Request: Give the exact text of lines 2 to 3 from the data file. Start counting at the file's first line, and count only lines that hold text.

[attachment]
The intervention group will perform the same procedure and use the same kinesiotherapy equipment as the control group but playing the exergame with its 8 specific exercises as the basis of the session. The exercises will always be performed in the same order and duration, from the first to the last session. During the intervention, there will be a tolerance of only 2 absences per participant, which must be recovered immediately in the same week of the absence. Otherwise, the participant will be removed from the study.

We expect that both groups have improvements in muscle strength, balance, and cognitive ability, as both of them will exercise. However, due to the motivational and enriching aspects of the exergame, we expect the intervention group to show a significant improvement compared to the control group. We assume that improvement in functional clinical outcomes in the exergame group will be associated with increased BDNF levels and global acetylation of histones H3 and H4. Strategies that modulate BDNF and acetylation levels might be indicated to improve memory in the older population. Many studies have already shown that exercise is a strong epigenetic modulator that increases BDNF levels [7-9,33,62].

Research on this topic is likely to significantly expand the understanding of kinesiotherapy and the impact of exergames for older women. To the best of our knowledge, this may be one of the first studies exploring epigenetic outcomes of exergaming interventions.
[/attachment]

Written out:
We expect that both groups have improvements in muscle strength, balance, and cognitive ability, as both of them will exercise. However, due to the motivational and enriching aspects of the exergame, we expect the intervention group to show a significant improvement compared to the control group. We assume that improvement in functional clinical outcomes in the exergame group will be associated with increased BDNF levels and global acetylation of histones H3 and H4. Strategies that modulate BDNF and acetylation levels might be indicated to improve memory in the older population. Many studies have already shown that exercise is a strong epigenetic modulator that increases BDNF levels [7-9,33,62].

Research on this topic is likely to significantly expand the understanding of kinesiotherapy and the impact of exergames for older women. To the best of our knowledge, this may be one of the first studies exploring epigenetic outcomes of exergaming interventions.